Given the innate conflicts in what psychiatrists say men and women need to get along, it’s a wonder they ever get together.
Originally published by The Los Angeles Times:
Not many people are aware of it, and few exercise the right, but it is legal for women to walk around topless in New York City and other cities. (A bare-chested New Yorker even got $40,000 from the city to settle her lawsuit alleging harassment by the NYPD for her nudity.)
Now, if the Venice Neighborhood Council gets its way, toplessness will become legal somewhere more pleasant than the gritty, often slush-filled streets of the Northeast: Venice Beach.
“I think this is a serious equality issue, and I’m not going to shy away from it,” Melissa Diner, the Venice council community officer who sponsored the resolution told the Los Angeles Times’ Martha Groves. Diner said she hoped to “start a conversation about not only wanting to show our nipples on Venice Beach, but about what else people want to see.”
“Venice Beach was founded and designed around the European culture of Venice, Italy,” the neighborhood council said, “and … topless [sun]bathing is commonplace throughout Europe, much of the rest of the world and many places within the U.S.”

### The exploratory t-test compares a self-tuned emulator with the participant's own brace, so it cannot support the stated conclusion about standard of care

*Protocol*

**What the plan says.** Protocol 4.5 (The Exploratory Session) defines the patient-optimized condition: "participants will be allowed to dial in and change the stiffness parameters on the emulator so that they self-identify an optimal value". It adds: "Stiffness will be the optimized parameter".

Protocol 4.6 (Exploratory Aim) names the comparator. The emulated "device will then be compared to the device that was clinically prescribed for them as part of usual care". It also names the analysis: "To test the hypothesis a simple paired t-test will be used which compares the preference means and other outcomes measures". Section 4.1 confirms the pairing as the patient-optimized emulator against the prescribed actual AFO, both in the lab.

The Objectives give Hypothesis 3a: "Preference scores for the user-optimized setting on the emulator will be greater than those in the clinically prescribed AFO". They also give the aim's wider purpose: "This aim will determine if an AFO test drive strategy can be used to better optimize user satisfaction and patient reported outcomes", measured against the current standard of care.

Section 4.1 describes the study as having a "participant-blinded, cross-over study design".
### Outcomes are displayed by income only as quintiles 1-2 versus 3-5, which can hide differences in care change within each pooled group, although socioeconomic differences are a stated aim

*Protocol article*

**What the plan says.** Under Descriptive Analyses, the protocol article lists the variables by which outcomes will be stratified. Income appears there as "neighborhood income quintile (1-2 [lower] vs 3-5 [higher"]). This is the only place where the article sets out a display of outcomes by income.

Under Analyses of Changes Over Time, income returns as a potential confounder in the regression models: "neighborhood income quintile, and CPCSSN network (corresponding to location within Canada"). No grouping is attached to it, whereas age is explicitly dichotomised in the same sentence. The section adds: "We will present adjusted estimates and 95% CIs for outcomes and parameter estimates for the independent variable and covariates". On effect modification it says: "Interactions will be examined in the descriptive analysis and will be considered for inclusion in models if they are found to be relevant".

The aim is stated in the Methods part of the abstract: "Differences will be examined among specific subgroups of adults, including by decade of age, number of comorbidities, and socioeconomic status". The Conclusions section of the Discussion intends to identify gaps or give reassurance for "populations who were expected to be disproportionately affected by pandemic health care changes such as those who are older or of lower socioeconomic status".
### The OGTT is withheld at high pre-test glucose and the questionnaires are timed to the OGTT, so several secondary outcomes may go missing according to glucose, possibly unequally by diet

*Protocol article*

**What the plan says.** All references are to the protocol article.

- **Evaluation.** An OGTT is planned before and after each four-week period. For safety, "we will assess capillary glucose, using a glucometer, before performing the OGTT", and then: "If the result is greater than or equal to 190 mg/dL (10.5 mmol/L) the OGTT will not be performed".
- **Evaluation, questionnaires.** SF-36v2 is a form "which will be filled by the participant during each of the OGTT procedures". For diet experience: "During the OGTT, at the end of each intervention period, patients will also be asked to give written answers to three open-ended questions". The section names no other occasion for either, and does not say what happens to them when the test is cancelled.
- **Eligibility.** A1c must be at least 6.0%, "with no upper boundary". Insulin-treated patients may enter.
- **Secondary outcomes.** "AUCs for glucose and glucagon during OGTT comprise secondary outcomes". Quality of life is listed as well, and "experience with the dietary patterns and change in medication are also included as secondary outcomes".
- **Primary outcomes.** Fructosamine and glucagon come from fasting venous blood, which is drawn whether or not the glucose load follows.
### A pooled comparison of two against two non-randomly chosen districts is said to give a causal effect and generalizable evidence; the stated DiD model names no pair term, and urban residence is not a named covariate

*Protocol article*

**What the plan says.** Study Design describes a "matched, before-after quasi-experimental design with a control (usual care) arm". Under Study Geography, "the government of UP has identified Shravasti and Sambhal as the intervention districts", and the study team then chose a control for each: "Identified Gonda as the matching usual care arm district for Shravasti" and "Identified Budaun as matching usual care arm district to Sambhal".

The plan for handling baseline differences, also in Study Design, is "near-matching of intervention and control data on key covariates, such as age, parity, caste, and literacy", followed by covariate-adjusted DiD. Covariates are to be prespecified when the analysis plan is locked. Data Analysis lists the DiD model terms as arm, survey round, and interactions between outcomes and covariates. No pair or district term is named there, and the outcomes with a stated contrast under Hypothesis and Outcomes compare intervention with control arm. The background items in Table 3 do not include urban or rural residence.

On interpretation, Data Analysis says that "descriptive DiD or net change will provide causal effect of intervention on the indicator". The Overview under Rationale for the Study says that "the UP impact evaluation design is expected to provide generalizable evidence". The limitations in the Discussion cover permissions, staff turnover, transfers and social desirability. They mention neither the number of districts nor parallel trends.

In many states and municipalities, the legal basis for prohibiting the exposure of female breasts falls apart because public lewdness laws are specifically targeted against genitals, which obviously breasts are not. Aside from the inherent gender discrimination of anti-toplessness statutes, the widespread social acceptance of breastfeeding in public beginning in the 1970s and 1980s, and the fact that many American travelers see that topless sunbathing in other countries don’t spark riots of sex-crazed males, exposes — pun intended — the utter absurdity of such laws.
So, yes, it is an important political, social and cultural issue. It’s a question of equal rights, body image, addressing the problem of oversexualization driven by, among other things, advertising. But it’s also a matter of maturity.
I’ll admit, when I first read the headline about Venice considering this change, I giggled. Sorry, that’s the 14-year-old boy I used to be. But then after thinking about it for two or three minutes, I shook it off and got serious.
Which is not unlike what happened the summer that the dorms at my college, Columbia University, converted from single-sex, all-male to coeducational. The showers were old, no curtains, one big room. The first female students moved in before they got around to putting in individual shower stalls.
One morning I stumbled in bleary-eyed to the shower, and found several of my new female classmates taking showers. Yes, I was surprised. I was 19. Then I found a spot on the other side of the room, lathered up and got over it. Within a day or two, it wasn’t a big deal.